Cinemagrams are basically animated GIF files in the 2010s. Animated GIF files were the first and only manner to create something on a website that would not be entirely static. The first banners, navigation button and other things that were animated, used to be small in size, poor in terms of design, limited to available bandwidth and rather rudimentary overall. When other technologies started to make animated GIFs almost obsolete, artists discovered its universal compatibility with browsers in times when the great Adobe Flash does not work on certain poor devices on the market in 2012 anymore. It is like someone seems to have realized that the bandwidth is not a matter anymore and GIFs can be perfectly fine for artistic purposes. So what is is a Cinemagram? It is a mixture of a fixed flat photo with a little bit of animation. It is like freezing a moment, while keeping time going on. A typical example could be a photo of a central station, where the only thing that keeps moving is the clock high up the wall. You could play with shadows. A group of people, everything still, but their shadows dancing. You could shoot someone reading a book, everything still, except the flipping over of the pages of the book, repeated forever. Another example you can see below, myself with my daughter Tamuna, just some photo, where the water keeps pouring out of the stone basin.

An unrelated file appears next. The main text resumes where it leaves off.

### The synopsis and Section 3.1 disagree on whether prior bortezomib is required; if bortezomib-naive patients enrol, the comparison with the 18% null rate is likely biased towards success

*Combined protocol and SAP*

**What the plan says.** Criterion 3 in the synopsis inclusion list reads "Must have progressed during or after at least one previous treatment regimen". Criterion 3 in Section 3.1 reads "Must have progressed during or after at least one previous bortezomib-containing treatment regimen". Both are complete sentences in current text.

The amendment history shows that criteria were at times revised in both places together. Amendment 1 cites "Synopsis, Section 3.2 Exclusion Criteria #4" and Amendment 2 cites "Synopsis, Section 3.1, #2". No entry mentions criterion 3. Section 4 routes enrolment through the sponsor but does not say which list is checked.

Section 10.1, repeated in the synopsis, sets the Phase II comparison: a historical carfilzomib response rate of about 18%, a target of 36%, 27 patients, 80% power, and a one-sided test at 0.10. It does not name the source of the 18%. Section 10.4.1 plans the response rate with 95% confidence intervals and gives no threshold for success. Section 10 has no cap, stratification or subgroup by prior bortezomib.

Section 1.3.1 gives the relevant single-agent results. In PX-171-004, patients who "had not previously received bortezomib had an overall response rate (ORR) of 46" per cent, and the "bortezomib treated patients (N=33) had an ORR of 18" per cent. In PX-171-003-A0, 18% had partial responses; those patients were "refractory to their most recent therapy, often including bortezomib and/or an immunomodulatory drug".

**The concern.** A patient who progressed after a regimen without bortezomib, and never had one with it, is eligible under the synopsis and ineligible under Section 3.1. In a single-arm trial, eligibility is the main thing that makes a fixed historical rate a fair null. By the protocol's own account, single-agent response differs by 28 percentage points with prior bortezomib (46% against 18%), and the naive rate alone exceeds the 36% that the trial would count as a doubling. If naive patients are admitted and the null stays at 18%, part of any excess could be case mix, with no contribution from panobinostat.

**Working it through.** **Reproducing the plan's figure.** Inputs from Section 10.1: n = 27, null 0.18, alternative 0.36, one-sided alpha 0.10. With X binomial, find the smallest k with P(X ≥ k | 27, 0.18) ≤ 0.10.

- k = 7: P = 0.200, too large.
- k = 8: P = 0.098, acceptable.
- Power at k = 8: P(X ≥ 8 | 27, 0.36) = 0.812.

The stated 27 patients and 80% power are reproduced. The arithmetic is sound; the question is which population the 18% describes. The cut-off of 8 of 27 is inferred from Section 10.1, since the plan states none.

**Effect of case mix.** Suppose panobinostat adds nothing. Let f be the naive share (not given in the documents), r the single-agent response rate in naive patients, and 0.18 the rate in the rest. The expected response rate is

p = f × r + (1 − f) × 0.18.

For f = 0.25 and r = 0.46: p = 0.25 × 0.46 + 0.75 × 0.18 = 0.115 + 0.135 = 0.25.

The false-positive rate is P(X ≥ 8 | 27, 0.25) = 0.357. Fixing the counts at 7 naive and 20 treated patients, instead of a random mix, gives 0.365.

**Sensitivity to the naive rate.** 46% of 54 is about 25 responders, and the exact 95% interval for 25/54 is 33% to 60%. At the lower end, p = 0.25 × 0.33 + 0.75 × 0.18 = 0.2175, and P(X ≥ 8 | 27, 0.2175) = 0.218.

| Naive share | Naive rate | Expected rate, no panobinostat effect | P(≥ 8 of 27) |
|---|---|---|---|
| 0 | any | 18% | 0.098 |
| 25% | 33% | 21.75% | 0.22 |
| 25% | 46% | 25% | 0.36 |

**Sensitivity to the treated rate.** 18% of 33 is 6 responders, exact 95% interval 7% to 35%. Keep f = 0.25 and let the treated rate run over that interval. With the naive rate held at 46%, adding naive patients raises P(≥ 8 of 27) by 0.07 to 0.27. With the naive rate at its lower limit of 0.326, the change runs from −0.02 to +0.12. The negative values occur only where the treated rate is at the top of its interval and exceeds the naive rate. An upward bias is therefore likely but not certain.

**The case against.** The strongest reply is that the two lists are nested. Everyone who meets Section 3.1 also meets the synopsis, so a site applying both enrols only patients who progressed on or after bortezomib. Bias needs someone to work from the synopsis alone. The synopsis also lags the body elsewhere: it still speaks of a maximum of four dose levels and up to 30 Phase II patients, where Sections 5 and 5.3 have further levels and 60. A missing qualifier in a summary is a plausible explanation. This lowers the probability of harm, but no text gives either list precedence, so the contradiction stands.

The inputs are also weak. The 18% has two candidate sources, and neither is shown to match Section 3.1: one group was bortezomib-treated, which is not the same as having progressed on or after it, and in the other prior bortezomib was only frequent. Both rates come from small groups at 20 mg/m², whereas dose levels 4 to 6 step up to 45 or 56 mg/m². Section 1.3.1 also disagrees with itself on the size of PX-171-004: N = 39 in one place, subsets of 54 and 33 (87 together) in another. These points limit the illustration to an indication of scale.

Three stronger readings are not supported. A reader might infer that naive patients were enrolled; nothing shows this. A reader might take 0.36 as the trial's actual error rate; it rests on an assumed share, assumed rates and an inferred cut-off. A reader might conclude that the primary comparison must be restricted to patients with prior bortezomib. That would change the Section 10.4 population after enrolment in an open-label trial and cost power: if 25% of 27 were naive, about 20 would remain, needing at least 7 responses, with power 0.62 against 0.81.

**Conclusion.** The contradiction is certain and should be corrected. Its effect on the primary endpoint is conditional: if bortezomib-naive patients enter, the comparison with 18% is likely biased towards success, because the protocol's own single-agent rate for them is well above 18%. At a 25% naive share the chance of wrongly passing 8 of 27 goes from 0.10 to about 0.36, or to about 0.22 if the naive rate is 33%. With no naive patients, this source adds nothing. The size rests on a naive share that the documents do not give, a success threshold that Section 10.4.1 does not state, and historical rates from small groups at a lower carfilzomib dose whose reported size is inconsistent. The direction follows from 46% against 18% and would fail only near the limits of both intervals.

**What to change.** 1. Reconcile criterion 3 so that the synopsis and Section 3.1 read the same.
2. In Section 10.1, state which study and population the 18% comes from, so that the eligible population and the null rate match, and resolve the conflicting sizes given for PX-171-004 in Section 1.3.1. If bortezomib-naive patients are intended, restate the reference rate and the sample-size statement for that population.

A great Cinemagram could be a photo of something, where there is a mirror and only in the mirror it is where the actions keeps going, e.g. a couple kissing, a man adjusting the tie, etc. You could shoot the street with lots of cars, everything still, only the traffic lights changing from red to orange then to green. You could have a wide angle photo of a football stadium, all players and fan just still and the scoreboard changing the results. You could have a wide angle photo of a kitchen, where the chicken in the oven keeps going. You could have people on the beach, everything still with just the water coming forth and back. There are countless ideas, some rather simple others more complicated. In almost all cases you will have a reference photo where there is only a small part, usually 1-3% of the area available, being the animated bit of the scene. The photo above uses just 8 frames and it appears pretty fluid. Depending on what you shoot you may need more or less images. It is best to shoot with a tripod and separate the one fixed still image from the burst shot images that form the moving part. I will post a full gallery on this if I get to some 20 or more of them later on. Keep tuned.